Do you wonder why people leave your site before doing something?

Do clients interrupt you when you are explaining your services?

Are you ‘De-Railing’ your own sales pitch?

Find out if you are and learn what to do about it.

Mistakes I’ve made

I used to work as a ‘Property Stager’, someone employed to ‘present’ property that’s on the market ‘for sale’ or ‘to rent’.

When I went to see clients for the first time I’d usually have my sales pitch ready.

Often I would be half way through explaining clutter and I’d use the word ‘druther’

At this point I would very often be stopped by the client who would ask

“What does ‘druther’ mean?”

In effect I was derailing my sales pitch by giving the client a chance to stop my flow.

Up until that point I had the clients full attention and was in control, however at the point that the client mentally stumbled over my ‘Jargon’ I derailed the sales pitch.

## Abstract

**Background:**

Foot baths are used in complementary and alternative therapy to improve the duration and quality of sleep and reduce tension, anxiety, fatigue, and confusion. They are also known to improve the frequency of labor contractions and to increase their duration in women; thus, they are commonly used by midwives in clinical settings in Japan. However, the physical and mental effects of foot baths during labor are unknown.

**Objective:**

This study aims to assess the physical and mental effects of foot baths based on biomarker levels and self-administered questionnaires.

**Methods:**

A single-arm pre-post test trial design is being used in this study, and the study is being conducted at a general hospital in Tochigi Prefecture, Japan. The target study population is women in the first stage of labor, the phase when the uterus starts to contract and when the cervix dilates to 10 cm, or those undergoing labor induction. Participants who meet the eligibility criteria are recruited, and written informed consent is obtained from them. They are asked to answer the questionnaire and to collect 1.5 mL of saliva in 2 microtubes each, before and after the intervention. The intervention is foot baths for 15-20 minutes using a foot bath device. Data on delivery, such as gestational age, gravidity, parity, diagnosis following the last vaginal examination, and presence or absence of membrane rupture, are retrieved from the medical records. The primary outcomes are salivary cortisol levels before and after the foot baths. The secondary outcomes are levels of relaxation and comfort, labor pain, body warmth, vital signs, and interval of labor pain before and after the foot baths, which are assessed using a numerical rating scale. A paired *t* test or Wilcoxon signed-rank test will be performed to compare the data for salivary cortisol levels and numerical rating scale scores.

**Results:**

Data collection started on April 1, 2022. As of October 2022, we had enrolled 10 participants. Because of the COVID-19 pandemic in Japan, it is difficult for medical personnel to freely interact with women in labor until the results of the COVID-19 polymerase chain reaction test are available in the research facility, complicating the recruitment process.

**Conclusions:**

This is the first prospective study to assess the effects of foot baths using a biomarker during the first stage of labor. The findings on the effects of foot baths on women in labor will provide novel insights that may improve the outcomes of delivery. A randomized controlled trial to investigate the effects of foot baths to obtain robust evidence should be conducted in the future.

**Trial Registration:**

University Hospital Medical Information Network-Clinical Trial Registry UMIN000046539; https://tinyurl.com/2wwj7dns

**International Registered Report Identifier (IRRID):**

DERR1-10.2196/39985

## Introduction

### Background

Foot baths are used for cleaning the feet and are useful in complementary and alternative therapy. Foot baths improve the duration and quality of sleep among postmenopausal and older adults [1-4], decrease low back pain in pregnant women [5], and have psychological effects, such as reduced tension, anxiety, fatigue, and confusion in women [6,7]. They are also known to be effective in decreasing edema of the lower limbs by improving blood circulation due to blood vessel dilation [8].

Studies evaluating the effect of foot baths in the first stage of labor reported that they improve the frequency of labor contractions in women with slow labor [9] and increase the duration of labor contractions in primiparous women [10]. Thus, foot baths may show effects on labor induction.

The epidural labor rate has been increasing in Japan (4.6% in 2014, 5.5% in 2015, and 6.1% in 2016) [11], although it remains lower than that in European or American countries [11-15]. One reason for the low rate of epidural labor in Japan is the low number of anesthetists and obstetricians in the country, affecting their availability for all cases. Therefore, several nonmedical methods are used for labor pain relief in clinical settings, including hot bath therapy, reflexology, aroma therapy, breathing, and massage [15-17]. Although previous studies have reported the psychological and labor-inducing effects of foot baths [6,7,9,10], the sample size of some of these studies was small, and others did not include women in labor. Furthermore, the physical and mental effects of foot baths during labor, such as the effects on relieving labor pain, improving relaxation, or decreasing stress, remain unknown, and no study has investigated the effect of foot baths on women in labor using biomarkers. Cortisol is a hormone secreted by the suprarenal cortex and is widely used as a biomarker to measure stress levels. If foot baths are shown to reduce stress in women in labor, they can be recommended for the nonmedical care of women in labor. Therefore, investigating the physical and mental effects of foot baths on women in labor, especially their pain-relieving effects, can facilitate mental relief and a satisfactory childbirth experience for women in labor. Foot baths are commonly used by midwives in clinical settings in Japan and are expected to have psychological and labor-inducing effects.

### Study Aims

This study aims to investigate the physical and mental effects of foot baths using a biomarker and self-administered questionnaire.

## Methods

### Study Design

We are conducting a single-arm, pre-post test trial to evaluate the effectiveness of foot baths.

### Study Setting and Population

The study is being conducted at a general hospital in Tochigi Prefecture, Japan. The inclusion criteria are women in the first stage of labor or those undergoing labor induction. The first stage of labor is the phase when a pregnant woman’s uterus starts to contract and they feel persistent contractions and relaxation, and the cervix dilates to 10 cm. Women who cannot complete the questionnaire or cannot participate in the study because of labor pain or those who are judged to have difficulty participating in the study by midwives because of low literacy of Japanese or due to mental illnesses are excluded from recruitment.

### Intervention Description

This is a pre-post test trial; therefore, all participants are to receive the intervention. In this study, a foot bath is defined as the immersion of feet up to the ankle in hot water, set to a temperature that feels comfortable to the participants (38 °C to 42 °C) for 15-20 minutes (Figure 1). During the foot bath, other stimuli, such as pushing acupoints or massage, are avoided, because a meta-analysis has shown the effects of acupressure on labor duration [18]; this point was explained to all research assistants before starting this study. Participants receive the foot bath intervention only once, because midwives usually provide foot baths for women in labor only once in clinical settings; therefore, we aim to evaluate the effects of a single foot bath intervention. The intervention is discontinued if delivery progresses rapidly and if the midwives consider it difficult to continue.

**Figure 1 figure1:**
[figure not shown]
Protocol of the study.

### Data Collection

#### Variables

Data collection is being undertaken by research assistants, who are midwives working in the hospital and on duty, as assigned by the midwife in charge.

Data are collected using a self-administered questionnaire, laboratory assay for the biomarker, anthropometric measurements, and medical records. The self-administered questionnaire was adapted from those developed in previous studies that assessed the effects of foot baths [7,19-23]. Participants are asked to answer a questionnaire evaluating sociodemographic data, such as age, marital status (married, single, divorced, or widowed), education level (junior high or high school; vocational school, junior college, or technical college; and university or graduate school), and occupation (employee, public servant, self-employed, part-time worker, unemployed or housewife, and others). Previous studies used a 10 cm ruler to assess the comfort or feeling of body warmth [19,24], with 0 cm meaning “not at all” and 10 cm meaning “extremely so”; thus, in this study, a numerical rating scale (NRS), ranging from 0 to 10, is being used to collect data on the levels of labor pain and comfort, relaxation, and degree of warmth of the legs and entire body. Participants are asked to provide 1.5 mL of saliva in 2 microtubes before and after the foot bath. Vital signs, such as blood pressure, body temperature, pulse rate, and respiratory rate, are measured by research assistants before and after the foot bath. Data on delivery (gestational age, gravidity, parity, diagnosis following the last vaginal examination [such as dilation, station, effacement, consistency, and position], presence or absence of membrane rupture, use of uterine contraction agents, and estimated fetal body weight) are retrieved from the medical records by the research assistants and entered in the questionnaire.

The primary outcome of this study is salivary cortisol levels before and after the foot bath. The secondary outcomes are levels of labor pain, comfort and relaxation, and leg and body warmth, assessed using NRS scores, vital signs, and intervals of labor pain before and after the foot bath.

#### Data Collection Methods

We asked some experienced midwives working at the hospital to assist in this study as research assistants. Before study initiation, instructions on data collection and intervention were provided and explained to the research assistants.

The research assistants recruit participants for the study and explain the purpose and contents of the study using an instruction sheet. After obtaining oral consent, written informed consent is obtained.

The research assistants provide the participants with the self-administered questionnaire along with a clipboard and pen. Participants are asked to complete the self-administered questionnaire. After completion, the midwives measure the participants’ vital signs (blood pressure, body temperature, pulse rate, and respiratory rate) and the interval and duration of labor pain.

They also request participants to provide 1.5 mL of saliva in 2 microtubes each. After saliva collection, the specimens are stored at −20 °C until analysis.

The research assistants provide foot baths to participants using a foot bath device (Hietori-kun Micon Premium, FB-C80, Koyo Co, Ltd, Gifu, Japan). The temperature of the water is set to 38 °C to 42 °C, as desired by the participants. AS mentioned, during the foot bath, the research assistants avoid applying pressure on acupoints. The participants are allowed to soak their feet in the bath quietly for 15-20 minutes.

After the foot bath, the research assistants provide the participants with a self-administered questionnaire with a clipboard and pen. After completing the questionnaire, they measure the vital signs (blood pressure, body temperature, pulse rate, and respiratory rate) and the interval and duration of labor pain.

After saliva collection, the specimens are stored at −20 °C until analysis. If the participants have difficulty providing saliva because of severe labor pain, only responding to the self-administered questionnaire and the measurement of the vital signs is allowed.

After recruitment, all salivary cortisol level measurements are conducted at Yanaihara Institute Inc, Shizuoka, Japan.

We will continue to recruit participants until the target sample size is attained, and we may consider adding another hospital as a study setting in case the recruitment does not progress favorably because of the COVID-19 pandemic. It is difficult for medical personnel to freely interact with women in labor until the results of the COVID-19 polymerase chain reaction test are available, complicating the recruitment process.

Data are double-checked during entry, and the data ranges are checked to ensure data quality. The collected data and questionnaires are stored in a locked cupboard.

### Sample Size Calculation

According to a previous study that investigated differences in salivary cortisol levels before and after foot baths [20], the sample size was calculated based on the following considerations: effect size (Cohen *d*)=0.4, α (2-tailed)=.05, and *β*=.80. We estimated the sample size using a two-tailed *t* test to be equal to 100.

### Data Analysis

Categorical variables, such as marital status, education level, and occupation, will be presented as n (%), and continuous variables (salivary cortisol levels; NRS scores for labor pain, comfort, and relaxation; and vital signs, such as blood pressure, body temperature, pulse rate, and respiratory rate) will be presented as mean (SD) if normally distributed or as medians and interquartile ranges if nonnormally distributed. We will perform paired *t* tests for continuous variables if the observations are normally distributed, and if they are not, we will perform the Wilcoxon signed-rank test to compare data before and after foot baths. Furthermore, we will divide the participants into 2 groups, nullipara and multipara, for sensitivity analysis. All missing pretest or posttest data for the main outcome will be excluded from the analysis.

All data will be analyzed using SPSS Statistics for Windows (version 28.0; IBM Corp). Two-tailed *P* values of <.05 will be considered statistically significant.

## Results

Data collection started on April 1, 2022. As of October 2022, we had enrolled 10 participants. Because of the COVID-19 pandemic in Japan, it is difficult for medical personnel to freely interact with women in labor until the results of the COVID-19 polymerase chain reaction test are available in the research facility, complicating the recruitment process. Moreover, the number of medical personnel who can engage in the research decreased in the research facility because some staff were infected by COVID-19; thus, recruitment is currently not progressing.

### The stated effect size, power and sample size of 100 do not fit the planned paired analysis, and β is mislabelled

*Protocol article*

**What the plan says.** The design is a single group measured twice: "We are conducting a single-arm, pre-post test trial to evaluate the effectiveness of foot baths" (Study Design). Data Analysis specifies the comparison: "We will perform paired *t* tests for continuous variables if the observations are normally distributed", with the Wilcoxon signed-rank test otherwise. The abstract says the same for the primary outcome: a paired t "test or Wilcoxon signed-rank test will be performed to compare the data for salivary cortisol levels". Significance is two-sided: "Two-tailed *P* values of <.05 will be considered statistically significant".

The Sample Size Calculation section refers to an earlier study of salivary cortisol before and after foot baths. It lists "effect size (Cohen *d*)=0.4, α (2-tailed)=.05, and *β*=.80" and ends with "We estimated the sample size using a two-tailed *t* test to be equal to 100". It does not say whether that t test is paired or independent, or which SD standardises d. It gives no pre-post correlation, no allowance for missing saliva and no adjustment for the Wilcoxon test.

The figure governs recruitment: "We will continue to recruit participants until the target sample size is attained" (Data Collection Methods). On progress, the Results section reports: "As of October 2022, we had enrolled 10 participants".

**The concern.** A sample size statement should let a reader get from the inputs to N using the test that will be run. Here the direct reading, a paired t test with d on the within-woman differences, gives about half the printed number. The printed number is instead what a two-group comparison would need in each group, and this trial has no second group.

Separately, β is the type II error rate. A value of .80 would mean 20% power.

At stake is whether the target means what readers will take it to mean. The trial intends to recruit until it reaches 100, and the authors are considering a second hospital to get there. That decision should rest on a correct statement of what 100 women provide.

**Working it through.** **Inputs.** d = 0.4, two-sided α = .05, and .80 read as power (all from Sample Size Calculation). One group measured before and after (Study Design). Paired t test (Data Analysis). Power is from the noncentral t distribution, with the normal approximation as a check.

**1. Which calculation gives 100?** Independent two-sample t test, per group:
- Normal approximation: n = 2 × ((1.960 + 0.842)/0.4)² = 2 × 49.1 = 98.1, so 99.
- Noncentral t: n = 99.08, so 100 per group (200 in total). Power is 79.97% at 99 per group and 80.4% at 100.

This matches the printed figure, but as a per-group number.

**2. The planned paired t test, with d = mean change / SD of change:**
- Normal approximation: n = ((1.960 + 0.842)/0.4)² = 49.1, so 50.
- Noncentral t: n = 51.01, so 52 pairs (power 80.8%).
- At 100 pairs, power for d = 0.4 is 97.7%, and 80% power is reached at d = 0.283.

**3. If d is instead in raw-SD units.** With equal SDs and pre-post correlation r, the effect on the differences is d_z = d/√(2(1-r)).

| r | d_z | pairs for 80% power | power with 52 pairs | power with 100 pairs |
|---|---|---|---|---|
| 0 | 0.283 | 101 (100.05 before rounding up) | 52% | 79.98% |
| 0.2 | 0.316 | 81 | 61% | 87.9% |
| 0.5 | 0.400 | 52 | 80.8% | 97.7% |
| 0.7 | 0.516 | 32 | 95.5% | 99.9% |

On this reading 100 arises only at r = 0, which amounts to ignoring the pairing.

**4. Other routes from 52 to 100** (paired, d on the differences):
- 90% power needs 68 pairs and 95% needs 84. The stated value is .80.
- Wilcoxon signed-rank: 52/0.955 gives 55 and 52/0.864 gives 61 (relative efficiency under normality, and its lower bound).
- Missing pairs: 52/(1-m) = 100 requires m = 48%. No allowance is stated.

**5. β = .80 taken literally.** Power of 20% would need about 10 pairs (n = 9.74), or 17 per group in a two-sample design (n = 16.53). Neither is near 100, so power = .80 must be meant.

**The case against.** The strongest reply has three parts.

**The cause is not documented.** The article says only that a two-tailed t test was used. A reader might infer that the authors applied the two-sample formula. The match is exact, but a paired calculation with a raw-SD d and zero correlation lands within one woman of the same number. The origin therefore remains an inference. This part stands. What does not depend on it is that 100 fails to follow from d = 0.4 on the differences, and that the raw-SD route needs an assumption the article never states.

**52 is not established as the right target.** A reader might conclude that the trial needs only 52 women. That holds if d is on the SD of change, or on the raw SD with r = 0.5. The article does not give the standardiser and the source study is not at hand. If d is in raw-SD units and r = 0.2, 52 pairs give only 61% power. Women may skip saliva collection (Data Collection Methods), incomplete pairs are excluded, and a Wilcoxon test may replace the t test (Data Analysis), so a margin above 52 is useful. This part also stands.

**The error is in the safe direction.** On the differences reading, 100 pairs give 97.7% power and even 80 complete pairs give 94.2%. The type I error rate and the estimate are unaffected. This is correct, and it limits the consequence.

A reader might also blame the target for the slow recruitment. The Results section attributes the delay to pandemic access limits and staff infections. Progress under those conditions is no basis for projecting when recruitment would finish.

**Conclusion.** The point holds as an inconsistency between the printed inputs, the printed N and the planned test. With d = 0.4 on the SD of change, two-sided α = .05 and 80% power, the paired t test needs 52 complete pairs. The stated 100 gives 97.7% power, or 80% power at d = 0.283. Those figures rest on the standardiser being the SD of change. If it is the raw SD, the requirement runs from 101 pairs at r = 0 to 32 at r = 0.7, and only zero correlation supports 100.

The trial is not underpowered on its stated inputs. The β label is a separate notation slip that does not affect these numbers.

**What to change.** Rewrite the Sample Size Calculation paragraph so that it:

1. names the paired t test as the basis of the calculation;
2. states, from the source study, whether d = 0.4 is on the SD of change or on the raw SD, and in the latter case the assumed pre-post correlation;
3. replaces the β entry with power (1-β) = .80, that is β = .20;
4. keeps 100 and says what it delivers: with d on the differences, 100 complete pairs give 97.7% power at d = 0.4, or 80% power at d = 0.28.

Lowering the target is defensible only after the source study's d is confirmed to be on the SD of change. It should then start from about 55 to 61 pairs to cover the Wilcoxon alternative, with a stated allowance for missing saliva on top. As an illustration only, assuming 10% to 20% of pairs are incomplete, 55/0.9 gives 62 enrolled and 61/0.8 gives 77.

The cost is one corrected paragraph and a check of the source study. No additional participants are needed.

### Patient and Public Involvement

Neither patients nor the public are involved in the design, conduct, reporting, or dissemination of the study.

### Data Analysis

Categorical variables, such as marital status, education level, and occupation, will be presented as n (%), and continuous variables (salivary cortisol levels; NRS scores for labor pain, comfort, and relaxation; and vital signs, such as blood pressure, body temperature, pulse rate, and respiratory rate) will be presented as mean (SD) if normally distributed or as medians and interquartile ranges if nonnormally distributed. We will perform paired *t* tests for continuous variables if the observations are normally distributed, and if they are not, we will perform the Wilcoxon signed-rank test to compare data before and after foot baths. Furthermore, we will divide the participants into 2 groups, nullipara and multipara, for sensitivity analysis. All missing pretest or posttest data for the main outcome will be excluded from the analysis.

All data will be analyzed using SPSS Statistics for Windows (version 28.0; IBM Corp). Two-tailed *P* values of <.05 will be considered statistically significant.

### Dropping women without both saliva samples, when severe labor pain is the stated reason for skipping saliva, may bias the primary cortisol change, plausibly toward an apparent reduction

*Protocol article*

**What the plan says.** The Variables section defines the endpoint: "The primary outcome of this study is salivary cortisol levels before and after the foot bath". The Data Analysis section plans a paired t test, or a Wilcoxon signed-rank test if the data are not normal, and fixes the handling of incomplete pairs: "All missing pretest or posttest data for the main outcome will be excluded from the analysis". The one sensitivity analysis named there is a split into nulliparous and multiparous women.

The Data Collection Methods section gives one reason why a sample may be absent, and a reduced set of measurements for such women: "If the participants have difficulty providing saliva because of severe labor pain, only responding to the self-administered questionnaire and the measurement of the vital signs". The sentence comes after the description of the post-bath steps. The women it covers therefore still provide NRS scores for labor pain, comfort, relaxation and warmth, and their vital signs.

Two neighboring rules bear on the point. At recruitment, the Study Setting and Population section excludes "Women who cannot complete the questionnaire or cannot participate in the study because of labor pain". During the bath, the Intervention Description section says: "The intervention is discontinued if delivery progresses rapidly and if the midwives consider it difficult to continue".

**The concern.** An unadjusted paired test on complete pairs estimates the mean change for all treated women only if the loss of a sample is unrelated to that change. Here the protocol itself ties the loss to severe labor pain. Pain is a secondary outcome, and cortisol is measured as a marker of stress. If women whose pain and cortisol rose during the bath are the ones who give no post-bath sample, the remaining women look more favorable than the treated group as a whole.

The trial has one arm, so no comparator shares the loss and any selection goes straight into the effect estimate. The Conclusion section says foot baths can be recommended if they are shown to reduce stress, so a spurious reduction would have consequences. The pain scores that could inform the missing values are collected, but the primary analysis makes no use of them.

You’re possibly actually ‘at this moment’ thinking … what does ‘druther’ mean anyway … which is exactly my point.

It actually means ‘preference’ or ‘my preference’

So why not just use the word ‘preference’ and avoid the problem all together!

Ok in a ‘face to face’ you can recover but what happens if a client is reading your content or listening to your podcast?

If they hit a word or phrase that they don’t know or don’t understand what might they do?

Well I know what I often do … leave the site to maybe look up the word on Google, or worse … just leave the site!

All you had to do was use a more common term that the client would have understood.

So what’s the take home message here?


  • Use the words your customer uses
  • Keep your style in words similar to the language you use when you speak
  • Repeat the words your customer used in their questions
  • Keep things to the point

Don’t use:

  • Jargon or industry speak
  • Acronyms – especially if they are very industry specific
  • Clever words – not so clever if you turn the visitor off
  • Long winded sentences (OK not exactly derailing … but boring!)
  • Misleading phrases

Often a good thing to remember when writing your content or giving your sales pitch

Keep It Short and Simple (KISS)